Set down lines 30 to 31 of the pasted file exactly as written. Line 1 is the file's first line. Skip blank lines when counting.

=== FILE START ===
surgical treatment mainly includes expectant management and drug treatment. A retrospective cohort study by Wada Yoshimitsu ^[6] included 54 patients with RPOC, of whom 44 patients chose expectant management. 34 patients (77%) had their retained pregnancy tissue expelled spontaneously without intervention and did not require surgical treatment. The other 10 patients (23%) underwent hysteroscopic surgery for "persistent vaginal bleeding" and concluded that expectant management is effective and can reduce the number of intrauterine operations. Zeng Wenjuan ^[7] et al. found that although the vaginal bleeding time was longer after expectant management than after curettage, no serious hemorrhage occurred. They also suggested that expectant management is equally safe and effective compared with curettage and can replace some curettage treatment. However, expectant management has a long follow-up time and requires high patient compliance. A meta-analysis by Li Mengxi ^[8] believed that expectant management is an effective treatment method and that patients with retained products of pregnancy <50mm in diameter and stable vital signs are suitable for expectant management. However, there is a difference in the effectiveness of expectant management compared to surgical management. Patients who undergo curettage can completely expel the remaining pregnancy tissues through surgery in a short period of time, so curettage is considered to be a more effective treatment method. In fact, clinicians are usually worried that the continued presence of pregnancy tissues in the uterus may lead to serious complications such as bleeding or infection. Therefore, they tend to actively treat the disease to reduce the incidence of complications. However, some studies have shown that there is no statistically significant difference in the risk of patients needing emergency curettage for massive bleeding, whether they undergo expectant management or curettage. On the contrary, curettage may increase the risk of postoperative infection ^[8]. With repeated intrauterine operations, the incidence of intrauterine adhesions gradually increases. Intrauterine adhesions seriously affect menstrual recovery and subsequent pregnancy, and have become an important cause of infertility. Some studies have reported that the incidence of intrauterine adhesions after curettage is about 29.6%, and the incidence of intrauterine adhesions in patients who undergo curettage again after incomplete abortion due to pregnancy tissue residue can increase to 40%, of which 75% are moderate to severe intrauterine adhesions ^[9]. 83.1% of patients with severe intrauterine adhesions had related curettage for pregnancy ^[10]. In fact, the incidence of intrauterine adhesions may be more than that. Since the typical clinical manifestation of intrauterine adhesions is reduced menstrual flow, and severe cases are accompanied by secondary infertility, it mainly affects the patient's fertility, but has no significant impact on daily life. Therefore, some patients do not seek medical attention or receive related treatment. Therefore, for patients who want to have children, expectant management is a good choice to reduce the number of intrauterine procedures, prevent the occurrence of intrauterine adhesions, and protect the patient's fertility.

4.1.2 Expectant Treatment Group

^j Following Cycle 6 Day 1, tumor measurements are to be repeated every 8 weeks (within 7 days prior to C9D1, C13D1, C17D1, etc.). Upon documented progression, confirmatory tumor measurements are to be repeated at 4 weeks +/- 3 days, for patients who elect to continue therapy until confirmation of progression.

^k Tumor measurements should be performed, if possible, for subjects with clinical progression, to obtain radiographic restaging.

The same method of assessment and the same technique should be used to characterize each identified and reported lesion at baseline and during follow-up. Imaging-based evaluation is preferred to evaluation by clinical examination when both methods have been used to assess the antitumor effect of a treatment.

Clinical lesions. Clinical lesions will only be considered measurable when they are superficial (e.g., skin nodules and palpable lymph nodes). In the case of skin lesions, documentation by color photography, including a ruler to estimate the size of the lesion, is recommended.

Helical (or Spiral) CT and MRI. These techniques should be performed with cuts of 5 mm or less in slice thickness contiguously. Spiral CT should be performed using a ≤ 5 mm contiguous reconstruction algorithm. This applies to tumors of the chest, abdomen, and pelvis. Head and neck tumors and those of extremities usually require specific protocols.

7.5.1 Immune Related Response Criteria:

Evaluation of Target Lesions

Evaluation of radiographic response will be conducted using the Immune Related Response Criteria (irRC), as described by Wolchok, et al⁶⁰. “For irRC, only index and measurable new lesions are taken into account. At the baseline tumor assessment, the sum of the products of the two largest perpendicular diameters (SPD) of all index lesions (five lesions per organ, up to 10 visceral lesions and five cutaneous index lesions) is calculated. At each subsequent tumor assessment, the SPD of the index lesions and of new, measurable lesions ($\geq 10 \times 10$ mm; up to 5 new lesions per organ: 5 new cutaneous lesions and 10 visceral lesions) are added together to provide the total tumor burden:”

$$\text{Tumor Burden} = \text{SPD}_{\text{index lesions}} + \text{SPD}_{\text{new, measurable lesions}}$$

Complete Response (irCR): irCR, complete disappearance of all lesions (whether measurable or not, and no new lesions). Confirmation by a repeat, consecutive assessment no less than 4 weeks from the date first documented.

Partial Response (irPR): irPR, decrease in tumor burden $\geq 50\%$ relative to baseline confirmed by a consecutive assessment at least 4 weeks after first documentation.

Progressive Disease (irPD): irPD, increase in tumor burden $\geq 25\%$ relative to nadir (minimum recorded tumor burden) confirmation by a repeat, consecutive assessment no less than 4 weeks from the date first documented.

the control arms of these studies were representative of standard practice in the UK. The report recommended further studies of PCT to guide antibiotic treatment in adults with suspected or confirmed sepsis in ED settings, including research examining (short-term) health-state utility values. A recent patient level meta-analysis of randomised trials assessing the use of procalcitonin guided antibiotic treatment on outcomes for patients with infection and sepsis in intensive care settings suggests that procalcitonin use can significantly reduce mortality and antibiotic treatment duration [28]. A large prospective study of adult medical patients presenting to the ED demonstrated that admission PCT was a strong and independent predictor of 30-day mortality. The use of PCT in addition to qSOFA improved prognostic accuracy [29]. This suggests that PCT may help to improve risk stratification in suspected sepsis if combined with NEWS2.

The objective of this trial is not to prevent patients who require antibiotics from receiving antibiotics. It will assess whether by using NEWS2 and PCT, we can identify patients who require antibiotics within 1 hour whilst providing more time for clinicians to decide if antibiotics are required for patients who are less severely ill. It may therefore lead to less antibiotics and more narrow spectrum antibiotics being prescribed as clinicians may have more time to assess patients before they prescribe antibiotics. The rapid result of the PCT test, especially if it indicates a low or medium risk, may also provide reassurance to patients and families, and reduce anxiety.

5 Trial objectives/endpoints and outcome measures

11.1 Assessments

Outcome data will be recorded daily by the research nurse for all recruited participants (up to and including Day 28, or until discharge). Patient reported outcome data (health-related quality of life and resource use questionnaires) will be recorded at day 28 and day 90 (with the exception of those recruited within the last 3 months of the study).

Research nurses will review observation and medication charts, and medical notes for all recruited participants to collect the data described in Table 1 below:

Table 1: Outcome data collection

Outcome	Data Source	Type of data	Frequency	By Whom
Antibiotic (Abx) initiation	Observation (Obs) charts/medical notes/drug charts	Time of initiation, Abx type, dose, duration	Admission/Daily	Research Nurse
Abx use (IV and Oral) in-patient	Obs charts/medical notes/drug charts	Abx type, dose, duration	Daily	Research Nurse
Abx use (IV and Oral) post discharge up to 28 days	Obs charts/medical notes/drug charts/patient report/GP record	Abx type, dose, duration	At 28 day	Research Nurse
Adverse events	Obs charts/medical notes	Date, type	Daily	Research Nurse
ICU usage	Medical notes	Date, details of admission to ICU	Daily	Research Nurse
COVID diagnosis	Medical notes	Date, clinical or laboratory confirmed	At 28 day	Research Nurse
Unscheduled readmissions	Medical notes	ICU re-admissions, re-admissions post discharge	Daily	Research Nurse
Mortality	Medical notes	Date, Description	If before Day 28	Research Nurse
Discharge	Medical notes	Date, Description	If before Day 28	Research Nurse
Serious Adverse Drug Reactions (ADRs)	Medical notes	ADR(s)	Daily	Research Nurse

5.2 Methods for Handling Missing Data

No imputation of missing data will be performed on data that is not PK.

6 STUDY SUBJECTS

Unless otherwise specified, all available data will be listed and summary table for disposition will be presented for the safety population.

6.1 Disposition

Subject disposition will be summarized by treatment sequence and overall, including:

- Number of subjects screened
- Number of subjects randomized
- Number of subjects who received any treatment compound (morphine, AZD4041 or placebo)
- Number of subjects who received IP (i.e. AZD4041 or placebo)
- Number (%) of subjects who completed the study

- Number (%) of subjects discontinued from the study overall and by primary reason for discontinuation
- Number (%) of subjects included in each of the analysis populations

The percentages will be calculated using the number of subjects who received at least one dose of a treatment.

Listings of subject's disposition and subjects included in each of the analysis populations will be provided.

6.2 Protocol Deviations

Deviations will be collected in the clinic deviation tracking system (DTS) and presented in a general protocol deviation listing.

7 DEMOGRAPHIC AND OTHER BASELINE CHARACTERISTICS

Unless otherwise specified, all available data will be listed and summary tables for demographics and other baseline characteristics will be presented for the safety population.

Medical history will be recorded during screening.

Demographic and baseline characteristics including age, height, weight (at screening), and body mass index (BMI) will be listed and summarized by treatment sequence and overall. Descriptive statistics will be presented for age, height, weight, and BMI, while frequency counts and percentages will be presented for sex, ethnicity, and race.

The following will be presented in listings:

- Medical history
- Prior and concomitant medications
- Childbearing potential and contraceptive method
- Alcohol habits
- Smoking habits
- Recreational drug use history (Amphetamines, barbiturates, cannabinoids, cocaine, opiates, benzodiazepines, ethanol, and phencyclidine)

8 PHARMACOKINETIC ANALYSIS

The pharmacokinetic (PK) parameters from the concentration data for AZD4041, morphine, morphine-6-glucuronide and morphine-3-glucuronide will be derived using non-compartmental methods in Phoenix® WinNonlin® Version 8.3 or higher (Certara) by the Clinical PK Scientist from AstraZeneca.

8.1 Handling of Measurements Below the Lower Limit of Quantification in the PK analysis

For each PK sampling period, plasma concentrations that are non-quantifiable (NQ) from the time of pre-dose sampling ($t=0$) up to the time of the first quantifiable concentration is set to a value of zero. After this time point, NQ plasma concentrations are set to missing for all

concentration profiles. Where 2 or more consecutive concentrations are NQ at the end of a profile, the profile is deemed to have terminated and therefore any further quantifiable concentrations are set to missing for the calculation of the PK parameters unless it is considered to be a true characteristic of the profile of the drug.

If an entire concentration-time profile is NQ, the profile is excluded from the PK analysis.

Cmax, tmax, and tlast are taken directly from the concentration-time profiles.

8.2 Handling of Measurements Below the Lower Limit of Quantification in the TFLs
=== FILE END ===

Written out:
Mortality	Medical notes	Date, Description	If before Day 28	Research Nurse
Discharge	Medical notes	Date, Description	If before Day 28	Research Nurse